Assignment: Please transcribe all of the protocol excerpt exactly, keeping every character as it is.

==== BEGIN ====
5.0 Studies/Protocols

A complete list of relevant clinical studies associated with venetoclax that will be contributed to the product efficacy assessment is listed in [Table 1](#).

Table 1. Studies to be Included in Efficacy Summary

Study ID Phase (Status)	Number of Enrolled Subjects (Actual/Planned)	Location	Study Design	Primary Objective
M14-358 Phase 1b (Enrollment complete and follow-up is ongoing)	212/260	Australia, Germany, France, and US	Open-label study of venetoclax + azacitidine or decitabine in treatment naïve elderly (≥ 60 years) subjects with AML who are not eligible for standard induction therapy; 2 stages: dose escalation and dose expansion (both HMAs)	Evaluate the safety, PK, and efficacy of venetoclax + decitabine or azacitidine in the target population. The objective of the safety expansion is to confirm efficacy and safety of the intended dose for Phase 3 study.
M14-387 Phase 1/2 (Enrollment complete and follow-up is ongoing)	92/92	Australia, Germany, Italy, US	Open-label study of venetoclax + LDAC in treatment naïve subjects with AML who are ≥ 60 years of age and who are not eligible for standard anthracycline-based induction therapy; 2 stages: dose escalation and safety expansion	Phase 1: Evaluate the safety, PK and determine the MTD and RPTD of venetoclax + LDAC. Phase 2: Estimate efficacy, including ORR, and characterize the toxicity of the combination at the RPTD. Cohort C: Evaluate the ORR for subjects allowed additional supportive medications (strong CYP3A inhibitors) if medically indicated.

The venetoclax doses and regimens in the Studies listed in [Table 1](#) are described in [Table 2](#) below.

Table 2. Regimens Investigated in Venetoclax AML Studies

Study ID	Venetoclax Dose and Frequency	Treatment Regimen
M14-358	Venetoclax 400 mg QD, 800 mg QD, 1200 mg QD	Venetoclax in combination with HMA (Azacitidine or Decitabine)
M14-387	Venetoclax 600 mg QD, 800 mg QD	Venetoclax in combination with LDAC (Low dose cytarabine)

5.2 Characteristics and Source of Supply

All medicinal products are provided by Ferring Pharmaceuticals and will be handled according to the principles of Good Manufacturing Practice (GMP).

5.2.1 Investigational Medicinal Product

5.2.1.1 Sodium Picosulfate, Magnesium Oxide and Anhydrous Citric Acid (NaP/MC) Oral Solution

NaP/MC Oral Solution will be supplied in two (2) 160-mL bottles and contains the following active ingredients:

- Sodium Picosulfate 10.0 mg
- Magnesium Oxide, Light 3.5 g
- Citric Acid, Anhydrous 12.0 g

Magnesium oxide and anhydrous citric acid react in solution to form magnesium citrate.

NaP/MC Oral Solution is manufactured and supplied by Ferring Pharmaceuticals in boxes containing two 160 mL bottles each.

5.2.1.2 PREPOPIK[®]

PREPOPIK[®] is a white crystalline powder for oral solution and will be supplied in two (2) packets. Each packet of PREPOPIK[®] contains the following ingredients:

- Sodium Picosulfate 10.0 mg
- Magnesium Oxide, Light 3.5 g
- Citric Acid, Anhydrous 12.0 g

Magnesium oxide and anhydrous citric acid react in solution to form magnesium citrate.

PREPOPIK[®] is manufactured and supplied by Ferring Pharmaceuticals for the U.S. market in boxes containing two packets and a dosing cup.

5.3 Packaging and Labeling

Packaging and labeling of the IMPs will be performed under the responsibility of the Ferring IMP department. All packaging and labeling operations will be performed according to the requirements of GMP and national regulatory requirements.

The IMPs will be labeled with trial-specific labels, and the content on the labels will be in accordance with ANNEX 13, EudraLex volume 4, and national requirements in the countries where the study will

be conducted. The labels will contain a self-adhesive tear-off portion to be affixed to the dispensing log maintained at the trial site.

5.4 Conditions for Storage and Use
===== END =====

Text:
5.0 Studies/Protocols

A complete list of relevant clinical studies associated with venetoclax that will be contributed to the product efficacy assessment is listed in [Table 1](#).

Table 1. Studies to be Included in Efficacy Summary

Study ID Phase (Status)	Number of Enrolled Subjects (Actual/Planned)	Location	Study Design	Primary Objective
M14-358 Phase 1b (Enrollment complete and follow-up is ongoing)	212/260	Australia, Germany, France, and US	Open-label study of venetoclax + azacitidine or decitabine in treatment naïve elderly (≥ 60 years) subjects with AML who are not eligible for standard induction therapy; 2 stages: dose escalation and dose expansion (both HMAs)	Evaluate the safety, PK, and efficacy of venetoclax + decitabine or azacitidine in the target population. The objective of the safety expansion is to confirm efficacy and safety of the intended dose for Phase 3 study.
M14-387 Phase 1/2 (Enrollment complete and follow-up is ongoing)	92/92	Australia, Germany, Italy, US	Open-label study of venetoclax + LDAC in treatment naïve subjects with AML who are ≥ 60 years of age and who are not eligible for standard anthracycline-based induction therapy; 2 stages: dose escalation and safety expansion	Phase 1: Evaluate the safety, PK and determine the MTD and RPTD of venetoclax + LDAC. Phase 2: Estimate efficacy, including ORR, and characterize the toxicity of the combination at the RPTD. Cohort C: Evaluate the ORR for subjects allowed additional supportive medications (strong CYP3A inhibitors) if medically indicated.

The venetoclax doses and regimens in the Studies listed in [Table 1](#) are described in [Table 2](#) below.

Table 2. Regimens Investigated in Venetoclax AML Studies

Study ID	Venetoclax Dose and Frequency	Treatment Regimen
M14-358	Venetoclax 400 mg QD, 800 mg QD, 1200 mg QD	Venetoclax in combination with HMA (Azacitidine or Decitabine)
M14-387	Venetoclax 600 mg QD, 800 mg QD	Venetoclax in combination with LDAC (Low dose cytarabine)

5.2 Characteristics and Source of Supply

All medicinal products are provided by Ferring Pharmaceuticals and will be handled according to the principles of Good Manufacturing Practice (GMP).

5.2.1 Investigational Medicinal Product

5.2.1.1 Sodium Picosulfate, Magnesium Oxide and Anhydrous Citric Acid (NaP/MC) Oral Solution

NaP/MC Oral Solution will be supplied in two (2) 160-mL bottles and contains the following active ingredients:

- Sodium Picosulfate 10.0 mg
- Magnesium Oxide, Light 3.5 g
- Citric Acid, Anhydrous 12.0 g

Magnesium oxide and anhydrous citric acid react in solution to form magnesium citrate.

NaP/MC Oral Solution is manufactured and supplied by Ferring Pharmaceuticals in boxes containing two 160 mL bottles each.

5.2.1.2 PREPOPIK[®]

PREPOPIK[®] is a white crystalline powder for oral solution and will be supplied in two (2) packets. Each packet of PREPOPIK[®] contains the following ingredients:

- Sodium Picosulfate 10.0 mg
- Magnesium Oxide, Light 3.5 g
- Citric Acid, Anhydrous 12.0 g

Magnesium oxide and anhydrous citric acid react in solution to form magnesium citrate.

PREPOPIK[®] is manufactured and supplied by Ferring Pharmaceuticals for the U.S. market in boxes containing two packets and a dosing cup.

5.3 Packaging and Labeling

Packaging and labeling of the IMPs will be performed under the responsibility of the Ferring IMP department. All packaging and labeling operations will be performed according to the requirements of GMP and national regulatory requirements.

The IMPs will be labeled with trial-specific labels, and the content on the labels will be in accordance with ANNEX 13, EudraLex volume 4, and national requirements in the countries where the study will

be conducted. The labels will contain a self-adhesive tear-off portion to be affixed to the dispensing log maintained at the trial site.

5.4 Conditions for Storage and Use